In Mauritania, doctors compete with sorcerers for patients

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Nouakchott - In the heart of the Mauritanian capital Nouakchott a street is filled with sorcerers and fortune tellers who make a living by claiming they can heal the sick, chase away bad luck and bring good fortune.

Dubbed the “collective clinic street”, the location frequented by sorcerers makes it one of the busiest streets in the Mauritanian capital. It has been chosen by dozens of Mauritanian sorcerers as well as Africans for work. They live in filthy camps and small huts on the roadside and offer their skills those who seek their help.


Ironically, this street is located near the largest health cluster of clinics in the country. They compete with actual doctors to attract and treat patients. Before making it to the health compound, the patient passes the place of gathering of sorcerers and astrologers and so naturally, they try to convince the patient that they have the answers to what ails them and recipes for a full recovery.


Despite the security campaigns carried out by the authorities to chase them away, many still remain on the street. Mauritanian society is among the most believing society in the mystic powers of charlatans and seeks the advice of fortune tellers and astrologers hoping to find solutions to their problems.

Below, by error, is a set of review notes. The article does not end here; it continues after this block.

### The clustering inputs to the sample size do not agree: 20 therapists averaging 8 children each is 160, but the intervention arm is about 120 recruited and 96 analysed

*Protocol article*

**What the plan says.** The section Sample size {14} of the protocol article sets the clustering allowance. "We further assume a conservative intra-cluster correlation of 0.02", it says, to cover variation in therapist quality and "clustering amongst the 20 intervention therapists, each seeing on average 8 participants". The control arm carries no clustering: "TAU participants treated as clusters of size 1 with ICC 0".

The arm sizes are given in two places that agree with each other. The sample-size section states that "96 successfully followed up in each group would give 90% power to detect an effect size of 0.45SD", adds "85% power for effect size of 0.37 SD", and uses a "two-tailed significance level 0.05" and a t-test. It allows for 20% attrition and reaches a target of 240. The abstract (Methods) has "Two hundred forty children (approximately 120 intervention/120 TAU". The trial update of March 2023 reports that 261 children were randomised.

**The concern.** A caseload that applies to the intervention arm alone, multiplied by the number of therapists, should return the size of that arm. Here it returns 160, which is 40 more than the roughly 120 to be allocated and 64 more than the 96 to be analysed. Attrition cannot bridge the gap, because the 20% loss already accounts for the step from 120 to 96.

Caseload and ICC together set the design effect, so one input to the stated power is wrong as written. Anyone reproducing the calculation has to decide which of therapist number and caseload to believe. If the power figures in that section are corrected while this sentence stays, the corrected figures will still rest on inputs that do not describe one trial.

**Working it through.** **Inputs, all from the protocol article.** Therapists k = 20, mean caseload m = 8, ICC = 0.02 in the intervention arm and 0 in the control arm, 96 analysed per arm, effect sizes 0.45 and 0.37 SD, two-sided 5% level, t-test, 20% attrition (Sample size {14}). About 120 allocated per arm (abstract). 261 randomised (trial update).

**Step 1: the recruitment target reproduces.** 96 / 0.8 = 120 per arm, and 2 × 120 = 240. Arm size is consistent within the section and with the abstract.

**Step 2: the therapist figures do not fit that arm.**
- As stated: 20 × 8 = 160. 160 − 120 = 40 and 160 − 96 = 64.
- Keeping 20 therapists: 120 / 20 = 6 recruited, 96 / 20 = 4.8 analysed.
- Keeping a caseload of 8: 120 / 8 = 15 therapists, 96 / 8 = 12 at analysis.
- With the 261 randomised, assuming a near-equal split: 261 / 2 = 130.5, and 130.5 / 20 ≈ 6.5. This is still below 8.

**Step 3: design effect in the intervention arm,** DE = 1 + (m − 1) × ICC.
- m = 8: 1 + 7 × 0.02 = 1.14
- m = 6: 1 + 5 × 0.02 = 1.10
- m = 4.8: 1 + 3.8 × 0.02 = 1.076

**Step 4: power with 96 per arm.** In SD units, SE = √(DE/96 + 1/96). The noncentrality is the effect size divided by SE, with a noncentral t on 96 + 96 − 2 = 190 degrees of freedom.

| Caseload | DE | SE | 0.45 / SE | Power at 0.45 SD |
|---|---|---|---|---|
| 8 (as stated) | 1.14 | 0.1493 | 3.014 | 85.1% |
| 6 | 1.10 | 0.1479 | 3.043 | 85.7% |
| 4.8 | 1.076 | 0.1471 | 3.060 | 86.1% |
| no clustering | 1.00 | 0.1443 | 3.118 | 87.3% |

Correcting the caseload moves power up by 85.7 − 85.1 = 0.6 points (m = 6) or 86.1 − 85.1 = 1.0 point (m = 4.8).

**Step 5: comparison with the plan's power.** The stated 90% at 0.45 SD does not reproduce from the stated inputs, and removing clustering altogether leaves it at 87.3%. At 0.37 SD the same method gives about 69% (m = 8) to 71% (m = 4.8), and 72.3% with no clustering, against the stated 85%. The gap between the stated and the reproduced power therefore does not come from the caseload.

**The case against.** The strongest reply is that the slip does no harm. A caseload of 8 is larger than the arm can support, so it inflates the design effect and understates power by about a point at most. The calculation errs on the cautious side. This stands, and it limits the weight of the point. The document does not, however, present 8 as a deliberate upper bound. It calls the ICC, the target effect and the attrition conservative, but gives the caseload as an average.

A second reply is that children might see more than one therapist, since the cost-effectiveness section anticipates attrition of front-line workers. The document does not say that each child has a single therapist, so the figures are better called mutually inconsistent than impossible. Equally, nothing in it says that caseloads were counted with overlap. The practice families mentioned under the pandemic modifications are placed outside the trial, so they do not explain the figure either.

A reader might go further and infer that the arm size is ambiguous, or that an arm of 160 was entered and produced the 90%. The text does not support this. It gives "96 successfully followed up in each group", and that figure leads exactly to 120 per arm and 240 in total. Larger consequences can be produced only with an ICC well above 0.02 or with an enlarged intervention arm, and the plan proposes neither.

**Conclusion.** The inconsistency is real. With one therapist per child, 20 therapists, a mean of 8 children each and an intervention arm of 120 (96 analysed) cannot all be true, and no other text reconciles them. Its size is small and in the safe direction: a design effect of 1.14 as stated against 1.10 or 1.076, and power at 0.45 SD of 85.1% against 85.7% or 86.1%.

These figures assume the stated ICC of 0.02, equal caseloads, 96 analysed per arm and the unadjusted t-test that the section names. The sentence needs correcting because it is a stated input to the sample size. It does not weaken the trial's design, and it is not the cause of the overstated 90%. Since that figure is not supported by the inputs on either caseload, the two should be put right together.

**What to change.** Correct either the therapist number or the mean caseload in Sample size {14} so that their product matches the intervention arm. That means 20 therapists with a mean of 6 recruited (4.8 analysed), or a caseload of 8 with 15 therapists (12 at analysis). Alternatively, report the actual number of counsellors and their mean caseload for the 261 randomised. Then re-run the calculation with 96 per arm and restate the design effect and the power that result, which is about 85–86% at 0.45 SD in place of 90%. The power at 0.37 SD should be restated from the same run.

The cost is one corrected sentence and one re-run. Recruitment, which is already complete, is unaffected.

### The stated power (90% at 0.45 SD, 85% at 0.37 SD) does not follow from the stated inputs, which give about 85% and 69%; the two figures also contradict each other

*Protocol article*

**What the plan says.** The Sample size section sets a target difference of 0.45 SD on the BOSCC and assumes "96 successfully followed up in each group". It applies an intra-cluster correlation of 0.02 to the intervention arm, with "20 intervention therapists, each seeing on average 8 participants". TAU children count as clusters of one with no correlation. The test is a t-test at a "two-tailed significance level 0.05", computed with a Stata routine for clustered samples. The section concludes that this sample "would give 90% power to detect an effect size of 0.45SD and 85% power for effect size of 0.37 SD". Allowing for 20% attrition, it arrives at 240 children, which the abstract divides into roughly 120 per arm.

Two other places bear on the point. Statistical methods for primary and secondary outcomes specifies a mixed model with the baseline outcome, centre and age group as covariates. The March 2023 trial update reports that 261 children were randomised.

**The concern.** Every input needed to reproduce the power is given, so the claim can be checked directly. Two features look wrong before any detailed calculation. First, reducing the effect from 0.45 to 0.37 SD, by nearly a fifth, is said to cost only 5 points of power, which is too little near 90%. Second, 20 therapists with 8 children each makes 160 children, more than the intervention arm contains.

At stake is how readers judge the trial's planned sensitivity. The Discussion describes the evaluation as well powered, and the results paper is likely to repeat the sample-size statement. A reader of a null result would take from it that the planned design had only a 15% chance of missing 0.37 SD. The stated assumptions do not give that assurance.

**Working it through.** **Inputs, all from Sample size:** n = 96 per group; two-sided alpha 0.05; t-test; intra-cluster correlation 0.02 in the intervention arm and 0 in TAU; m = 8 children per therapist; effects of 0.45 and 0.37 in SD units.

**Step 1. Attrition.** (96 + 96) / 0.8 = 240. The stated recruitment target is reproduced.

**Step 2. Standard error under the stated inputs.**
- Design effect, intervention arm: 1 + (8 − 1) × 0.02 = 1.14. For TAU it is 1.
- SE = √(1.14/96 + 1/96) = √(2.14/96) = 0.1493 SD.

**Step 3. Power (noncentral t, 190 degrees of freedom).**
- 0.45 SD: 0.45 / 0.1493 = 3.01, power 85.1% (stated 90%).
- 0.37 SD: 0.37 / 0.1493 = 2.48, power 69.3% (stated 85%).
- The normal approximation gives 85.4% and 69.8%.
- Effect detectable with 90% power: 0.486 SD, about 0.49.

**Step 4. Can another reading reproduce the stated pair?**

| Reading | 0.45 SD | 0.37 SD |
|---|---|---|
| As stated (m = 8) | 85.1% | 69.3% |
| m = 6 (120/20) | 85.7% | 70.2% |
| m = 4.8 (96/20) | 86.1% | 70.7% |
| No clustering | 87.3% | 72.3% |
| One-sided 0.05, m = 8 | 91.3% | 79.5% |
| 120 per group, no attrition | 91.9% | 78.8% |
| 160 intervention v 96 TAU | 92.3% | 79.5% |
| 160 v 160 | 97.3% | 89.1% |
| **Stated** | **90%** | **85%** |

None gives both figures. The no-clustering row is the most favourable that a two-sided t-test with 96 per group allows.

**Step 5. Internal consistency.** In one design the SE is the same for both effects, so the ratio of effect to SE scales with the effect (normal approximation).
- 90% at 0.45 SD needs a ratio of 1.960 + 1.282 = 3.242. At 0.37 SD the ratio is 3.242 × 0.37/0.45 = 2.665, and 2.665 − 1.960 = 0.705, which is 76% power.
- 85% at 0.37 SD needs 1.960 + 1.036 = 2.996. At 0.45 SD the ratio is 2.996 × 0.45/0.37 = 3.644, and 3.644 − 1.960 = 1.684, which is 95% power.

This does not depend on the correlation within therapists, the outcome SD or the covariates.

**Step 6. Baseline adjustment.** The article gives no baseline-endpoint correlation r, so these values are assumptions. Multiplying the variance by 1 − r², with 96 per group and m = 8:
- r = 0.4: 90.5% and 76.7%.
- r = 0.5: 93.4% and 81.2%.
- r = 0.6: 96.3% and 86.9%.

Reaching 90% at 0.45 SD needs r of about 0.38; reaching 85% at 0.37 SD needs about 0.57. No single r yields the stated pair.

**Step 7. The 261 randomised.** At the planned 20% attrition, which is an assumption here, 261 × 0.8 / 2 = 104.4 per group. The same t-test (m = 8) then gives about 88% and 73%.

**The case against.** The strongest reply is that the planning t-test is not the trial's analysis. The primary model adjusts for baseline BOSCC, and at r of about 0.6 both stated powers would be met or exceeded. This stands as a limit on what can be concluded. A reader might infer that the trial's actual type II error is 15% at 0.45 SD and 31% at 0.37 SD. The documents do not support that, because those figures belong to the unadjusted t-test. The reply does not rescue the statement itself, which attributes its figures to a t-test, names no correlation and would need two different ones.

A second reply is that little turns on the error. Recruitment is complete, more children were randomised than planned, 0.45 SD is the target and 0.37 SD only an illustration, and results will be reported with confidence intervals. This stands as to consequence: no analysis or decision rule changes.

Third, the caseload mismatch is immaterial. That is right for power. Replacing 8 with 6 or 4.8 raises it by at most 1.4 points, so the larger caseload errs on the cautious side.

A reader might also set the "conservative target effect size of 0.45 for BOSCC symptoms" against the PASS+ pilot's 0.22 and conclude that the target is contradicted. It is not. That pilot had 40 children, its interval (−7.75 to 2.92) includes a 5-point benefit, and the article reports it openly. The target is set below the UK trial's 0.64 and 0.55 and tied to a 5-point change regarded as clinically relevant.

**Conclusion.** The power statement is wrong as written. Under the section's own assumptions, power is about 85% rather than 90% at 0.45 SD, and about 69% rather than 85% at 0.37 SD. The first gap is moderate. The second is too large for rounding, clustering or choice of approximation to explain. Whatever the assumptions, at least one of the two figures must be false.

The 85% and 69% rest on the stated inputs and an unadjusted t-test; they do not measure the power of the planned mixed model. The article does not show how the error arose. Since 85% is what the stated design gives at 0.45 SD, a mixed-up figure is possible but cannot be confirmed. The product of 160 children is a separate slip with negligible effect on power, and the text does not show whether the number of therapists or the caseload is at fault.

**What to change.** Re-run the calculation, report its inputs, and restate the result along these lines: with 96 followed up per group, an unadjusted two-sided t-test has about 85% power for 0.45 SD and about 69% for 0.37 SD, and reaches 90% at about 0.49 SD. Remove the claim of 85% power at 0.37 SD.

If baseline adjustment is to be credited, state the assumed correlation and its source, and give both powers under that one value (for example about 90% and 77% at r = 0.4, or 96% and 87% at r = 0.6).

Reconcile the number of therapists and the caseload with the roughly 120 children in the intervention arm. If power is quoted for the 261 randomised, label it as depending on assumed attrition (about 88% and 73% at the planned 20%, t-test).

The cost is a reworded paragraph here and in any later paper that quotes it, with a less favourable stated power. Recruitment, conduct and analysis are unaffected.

“Ignorance, poverty, lack of religious faith, inability to solve daily problems and the search for luck, as well as customs, traditions and social mentality, have made Mauritanians approve the charlatans and astrologers whose numbers have multiplied and have come from far away African countries because they found in Mauritania a fertile ground for work and earn money easily especially that people react to their activities and welcome them,” Sayed Ahmed Ould Abdallah, a Mauritanian pharmacist, told Al Arabiya.

“Infertility, the quest for marriage, tarot reading, exorcism, protection against the evil eye and the search for success and wealth, are the problems and diseases that drive Mauritanians to resort to sorcerers and charlatans, who sell them only illusions, fables and superstition, in exchange for large sums of money spent by families in the hope of finding solutions to their crises” Ould Abdallah said, adding, “the need to raise awareness of the dangers of this phenomenon among the groups of society and warn them of the consequences of resorting to such hoax.”

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